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I like the way you WASC it--no diggity

I "may" have forgot to mention that last spring I decided to take on the task of being our school's WASC Coordinator for the 2016-17 school year. Many of you will probably stop reading the blog as of now because you realize that I must be some b-shiza crazy lady that is clearly unfit to be around children.

Let me reassure your fears and tell you I did it for the money...well rather the convenience of making the money. For the last two years I have been moonlighting (well, there's only been moonlight in the winter months, but that's besides the point) as an adjunct assistant professor in Humanities at the local JC. Long ago when my hair was long and my hips hadn't been separated by two giant children, I aspired to be a professor at the university. After a couple of years in grad school and a relocation to the sunny hills of northern California, my priorities changed and I forgot about life in the Ivory Tower.

Fast forward to 2013 or 14...somewhere in there (babies make my brain foggy) I received a phone call from a local JC and then an interview....and then! way to my surprise, a job offer to teach American Studies in the evening. After looking at the pay and the hours, I quickly said yes and I was on to yet another maximizing adventure in the world of Miss B...oooh, Professor Miss B. fast forward to this year. Sorry, lots of VCR talk in this post. The WASC position presented itself to me and I applied for it because I could make similar money with a less restrictive schedule. I can soberly say that this was one of the craziest things I have ever taken on, but it was also one of the best jobs I have ever had. Through the last 8 or so months of crazy I have learned an absurd amount about our school, my friends, my family, and most importantly myself.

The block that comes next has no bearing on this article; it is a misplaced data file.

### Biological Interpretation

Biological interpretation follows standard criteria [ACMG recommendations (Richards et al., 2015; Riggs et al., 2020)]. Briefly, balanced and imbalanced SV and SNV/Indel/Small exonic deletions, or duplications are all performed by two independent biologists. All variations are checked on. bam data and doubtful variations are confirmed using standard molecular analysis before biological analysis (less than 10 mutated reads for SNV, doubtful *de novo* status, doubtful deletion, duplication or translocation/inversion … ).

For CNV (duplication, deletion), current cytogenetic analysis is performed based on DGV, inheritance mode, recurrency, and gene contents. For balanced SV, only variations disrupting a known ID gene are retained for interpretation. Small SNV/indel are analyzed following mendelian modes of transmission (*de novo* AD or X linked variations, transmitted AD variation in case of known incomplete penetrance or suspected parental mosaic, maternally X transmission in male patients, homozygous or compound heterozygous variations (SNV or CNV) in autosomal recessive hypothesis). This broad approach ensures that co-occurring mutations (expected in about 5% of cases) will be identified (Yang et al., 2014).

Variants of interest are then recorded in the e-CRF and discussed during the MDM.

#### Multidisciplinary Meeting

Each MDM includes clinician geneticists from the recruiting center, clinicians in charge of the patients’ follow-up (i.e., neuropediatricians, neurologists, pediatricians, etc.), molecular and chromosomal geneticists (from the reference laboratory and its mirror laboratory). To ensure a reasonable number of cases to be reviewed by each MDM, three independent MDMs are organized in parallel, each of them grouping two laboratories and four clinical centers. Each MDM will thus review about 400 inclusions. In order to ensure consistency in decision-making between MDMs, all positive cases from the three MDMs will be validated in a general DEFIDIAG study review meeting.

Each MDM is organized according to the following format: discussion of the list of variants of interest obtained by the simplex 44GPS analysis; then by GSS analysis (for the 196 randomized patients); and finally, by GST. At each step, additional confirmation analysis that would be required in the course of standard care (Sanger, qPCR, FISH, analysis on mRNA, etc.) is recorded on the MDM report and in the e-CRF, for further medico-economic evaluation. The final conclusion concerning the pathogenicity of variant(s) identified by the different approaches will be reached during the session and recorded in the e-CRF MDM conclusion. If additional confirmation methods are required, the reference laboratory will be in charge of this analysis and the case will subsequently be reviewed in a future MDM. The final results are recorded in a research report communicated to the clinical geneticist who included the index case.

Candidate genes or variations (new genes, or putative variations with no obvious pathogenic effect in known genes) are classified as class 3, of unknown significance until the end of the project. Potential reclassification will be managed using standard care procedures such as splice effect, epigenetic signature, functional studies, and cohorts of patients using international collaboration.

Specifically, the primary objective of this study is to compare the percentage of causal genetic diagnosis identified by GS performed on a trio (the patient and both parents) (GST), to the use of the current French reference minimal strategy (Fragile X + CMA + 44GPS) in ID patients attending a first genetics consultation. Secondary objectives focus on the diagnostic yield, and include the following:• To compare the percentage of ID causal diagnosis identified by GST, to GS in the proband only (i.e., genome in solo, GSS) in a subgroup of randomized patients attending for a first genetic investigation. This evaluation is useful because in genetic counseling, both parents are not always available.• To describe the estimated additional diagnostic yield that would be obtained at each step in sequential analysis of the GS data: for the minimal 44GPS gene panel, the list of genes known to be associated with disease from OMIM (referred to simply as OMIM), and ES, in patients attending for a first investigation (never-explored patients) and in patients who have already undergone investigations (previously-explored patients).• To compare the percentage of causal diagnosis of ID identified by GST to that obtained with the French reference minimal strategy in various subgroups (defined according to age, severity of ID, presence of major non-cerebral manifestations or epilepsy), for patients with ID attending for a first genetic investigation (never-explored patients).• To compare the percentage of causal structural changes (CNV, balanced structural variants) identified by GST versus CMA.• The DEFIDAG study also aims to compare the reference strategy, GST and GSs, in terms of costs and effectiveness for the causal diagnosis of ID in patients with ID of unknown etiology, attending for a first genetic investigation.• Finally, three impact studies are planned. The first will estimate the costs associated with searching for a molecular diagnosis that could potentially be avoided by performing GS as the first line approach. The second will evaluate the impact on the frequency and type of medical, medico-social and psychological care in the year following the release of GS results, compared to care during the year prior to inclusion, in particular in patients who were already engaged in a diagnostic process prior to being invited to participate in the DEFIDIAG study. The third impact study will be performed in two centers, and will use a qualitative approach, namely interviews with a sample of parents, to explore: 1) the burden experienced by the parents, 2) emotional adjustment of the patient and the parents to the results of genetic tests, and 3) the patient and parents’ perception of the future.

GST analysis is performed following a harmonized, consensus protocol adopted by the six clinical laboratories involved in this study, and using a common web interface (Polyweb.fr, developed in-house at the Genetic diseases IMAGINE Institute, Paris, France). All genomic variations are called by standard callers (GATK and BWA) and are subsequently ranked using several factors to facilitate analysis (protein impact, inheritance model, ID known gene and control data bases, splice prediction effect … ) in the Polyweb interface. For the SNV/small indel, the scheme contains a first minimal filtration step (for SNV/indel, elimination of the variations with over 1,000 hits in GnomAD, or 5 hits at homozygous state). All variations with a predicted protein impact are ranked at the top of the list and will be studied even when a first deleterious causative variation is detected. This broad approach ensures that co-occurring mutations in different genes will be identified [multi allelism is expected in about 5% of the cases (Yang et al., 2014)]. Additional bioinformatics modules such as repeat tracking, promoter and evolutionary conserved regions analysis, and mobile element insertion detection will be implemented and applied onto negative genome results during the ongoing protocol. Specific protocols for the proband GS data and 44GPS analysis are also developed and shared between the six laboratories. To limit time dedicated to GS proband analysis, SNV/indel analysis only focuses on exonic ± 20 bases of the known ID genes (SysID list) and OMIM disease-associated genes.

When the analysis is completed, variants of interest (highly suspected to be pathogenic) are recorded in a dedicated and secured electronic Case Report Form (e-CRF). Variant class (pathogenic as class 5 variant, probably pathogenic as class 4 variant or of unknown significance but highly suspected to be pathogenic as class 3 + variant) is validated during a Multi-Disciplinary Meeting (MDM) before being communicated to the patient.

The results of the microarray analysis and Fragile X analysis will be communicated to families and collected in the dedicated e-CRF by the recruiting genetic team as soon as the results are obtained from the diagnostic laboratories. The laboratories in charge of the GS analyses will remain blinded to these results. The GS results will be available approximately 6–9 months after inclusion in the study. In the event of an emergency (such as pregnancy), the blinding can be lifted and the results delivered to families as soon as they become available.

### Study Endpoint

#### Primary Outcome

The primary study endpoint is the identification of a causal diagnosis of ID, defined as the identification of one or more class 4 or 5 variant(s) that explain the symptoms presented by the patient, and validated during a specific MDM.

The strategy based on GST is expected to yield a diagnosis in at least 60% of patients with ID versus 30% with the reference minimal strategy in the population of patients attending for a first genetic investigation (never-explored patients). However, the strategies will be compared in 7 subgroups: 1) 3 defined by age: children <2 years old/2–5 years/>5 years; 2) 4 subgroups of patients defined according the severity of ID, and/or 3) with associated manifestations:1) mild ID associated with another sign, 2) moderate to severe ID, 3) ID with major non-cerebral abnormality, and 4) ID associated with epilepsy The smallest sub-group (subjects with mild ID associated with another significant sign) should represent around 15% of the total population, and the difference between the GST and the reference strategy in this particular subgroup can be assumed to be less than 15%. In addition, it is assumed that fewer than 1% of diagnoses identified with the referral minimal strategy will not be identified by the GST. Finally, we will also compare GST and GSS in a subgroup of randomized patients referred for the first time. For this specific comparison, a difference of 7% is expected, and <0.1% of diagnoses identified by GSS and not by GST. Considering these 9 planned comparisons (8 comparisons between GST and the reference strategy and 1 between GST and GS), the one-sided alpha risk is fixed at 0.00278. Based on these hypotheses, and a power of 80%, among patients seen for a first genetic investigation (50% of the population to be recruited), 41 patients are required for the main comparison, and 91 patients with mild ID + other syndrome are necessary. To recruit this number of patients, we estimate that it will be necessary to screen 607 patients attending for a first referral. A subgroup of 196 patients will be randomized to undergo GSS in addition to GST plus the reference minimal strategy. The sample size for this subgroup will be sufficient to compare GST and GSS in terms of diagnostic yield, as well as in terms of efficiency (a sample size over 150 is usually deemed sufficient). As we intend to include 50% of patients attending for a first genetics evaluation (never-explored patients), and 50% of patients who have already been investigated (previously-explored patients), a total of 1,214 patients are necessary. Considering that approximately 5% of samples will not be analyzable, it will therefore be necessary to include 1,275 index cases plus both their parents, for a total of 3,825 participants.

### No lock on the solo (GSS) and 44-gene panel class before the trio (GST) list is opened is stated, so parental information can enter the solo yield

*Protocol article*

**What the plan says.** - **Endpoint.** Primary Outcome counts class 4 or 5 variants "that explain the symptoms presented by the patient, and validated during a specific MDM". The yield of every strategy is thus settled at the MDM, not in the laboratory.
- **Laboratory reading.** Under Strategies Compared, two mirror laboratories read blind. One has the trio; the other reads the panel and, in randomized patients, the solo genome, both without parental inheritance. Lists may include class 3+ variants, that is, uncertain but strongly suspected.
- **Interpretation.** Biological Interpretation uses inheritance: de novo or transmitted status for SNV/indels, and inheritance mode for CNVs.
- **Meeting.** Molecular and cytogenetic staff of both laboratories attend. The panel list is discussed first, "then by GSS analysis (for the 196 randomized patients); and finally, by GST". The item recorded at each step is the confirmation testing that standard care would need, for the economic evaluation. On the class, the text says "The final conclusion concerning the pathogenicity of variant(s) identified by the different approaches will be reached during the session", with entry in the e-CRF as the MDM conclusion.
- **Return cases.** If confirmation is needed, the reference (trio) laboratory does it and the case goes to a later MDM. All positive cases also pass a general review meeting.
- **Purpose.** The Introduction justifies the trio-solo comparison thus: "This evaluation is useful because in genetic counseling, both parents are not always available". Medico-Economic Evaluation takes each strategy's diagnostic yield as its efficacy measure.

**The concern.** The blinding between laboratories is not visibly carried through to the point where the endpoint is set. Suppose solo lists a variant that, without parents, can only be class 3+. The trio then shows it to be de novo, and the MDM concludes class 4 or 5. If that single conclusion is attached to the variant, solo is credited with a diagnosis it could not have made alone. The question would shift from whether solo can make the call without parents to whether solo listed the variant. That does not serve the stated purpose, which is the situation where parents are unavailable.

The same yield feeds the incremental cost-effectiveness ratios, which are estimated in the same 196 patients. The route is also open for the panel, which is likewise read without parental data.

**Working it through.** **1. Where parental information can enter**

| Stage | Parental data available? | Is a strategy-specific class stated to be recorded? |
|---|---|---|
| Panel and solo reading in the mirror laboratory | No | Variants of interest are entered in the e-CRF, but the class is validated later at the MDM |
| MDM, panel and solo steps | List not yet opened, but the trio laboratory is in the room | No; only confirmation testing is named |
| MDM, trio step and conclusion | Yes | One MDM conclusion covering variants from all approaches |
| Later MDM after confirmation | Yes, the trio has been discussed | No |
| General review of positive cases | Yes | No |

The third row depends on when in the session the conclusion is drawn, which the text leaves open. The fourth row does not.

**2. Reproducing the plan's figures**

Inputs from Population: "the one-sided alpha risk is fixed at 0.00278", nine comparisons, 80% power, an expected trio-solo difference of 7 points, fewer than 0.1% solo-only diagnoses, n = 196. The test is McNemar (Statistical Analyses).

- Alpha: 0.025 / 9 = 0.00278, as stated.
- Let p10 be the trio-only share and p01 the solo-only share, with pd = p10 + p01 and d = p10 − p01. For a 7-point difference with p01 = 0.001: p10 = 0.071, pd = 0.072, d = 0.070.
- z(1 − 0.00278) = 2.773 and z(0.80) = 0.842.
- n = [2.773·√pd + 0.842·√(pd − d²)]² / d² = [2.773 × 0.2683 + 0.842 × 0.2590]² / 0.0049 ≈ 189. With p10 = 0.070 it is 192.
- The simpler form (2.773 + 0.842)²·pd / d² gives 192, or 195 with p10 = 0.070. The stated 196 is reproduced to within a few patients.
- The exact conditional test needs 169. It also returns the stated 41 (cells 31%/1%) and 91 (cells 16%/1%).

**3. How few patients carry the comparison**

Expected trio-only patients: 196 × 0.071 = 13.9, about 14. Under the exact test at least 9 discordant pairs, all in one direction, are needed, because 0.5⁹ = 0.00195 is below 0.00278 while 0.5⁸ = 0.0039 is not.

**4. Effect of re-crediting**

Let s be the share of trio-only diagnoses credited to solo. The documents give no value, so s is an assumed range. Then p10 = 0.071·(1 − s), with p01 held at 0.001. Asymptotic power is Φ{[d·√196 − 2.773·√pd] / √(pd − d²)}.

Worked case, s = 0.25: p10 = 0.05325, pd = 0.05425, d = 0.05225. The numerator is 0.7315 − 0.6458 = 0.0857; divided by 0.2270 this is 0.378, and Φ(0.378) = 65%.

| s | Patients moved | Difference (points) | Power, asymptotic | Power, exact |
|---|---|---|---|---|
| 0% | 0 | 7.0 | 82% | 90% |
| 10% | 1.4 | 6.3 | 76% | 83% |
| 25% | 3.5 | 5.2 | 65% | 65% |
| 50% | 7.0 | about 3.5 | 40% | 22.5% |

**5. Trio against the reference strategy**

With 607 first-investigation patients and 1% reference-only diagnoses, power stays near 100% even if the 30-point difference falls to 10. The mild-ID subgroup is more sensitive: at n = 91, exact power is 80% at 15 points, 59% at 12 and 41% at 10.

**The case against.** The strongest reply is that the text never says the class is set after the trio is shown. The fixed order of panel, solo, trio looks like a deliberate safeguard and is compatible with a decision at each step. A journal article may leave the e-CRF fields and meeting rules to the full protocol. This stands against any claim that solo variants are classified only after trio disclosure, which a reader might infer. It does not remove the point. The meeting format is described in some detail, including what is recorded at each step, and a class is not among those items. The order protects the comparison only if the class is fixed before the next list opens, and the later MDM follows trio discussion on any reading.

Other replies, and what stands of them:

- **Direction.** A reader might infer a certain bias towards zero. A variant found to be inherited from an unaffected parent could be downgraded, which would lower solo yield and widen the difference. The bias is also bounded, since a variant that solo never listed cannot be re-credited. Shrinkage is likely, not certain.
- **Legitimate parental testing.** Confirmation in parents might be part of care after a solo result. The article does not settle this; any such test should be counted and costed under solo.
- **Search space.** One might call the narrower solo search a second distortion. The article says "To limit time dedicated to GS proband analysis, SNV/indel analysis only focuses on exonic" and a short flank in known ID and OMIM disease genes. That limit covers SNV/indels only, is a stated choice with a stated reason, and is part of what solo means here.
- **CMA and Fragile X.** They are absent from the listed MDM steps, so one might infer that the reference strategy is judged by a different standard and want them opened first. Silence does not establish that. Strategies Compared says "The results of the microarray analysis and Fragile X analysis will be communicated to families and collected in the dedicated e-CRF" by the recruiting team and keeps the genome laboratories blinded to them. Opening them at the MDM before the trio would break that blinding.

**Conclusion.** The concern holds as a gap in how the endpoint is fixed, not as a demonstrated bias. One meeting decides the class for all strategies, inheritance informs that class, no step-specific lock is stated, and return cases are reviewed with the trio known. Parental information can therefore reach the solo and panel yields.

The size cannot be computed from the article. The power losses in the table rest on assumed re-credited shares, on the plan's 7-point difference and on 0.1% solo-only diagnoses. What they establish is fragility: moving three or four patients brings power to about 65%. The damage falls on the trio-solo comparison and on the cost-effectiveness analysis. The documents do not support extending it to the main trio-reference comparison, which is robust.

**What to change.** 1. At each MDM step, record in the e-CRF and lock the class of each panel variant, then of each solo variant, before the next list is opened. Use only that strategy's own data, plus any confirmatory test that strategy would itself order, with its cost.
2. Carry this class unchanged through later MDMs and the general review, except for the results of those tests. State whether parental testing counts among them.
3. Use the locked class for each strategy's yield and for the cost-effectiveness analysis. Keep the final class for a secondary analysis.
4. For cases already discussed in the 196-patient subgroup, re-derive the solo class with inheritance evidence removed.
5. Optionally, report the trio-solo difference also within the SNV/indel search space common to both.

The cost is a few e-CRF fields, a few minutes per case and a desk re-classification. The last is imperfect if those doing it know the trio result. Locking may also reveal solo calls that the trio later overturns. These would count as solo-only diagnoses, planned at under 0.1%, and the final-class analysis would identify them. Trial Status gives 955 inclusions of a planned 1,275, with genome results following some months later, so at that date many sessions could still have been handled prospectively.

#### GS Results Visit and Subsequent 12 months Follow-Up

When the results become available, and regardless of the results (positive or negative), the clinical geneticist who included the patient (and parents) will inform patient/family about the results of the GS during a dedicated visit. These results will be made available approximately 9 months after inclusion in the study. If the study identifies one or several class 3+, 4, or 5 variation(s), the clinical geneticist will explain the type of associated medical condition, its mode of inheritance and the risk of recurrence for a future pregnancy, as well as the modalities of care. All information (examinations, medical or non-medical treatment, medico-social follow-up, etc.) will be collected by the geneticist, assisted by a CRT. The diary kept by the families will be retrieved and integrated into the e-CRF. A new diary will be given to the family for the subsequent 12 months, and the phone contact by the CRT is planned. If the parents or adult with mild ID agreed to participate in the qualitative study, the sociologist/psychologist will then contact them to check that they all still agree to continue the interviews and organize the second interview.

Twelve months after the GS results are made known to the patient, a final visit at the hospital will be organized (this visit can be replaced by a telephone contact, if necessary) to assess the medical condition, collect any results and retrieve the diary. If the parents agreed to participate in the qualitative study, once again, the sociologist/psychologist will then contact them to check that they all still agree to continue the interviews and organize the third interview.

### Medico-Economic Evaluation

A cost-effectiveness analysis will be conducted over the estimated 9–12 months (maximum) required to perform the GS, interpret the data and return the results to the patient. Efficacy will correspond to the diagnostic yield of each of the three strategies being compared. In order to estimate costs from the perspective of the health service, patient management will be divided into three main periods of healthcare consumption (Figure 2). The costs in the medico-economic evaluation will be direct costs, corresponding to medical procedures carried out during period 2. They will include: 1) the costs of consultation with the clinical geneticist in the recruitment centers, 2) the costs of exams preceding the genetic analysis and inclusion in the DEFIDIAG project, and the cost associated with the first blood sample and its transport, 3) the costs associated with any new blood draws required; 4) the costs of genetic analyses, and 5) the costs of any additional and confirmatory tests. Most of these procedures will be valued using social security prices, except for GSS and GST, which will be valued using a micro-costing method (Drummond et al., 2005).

Here's my recap of WASC-ing greatness all in a cute quantitative list:

3--how many times I cried in front of our Statistics teacher, which is one of my favorite people in the world. When I apologized for crying, he said it didn't bother him and in fact, "crying is a good thing, it relieves stress and regulates serotonin." Just love that logic.

1--the first draft I wrote in December

8--the proceeding drafts I wrote in January

9--how many drafts I will end up having written because I found a flippin' error in chapter 5 last Friday (insert angry eyes "Play, Fail, Play, Repeat" blog to have this all make sense)

67--the number of overtime hours just in January alone (although the number isn't all accurate because I left off about 6 hours to put on for February because I thought it looked too over the top)

13--the total cups of tea I had while working away at my ad-hoc desk in my bedroom

23--the number of parent surveys we got back

200--the number of parent surveys we sent out

7--the non-response bias for our student survey (I know what this means now! holla! James is the best Statistics teacher eva!!!)

193--the number of student surveys we got back :)

10--the number of days I get to spend in Ireland and Italy with the husband because I chose to take WASC paychecks instead of Community College worth it.

And although the small list above is just that, small, it doesn't take into consideration the emotional toll this job has taken on my family and me. I often look at things like this as opportunities for growth and the little optimist in me is doing just that. This job has given me a few puzzle pieces to a much bigger puzzle that has been dumped at my feet by some tornado of nails three-year-old and I couldn't be more grateful or excited to see how I will put that puzzle together in the future.

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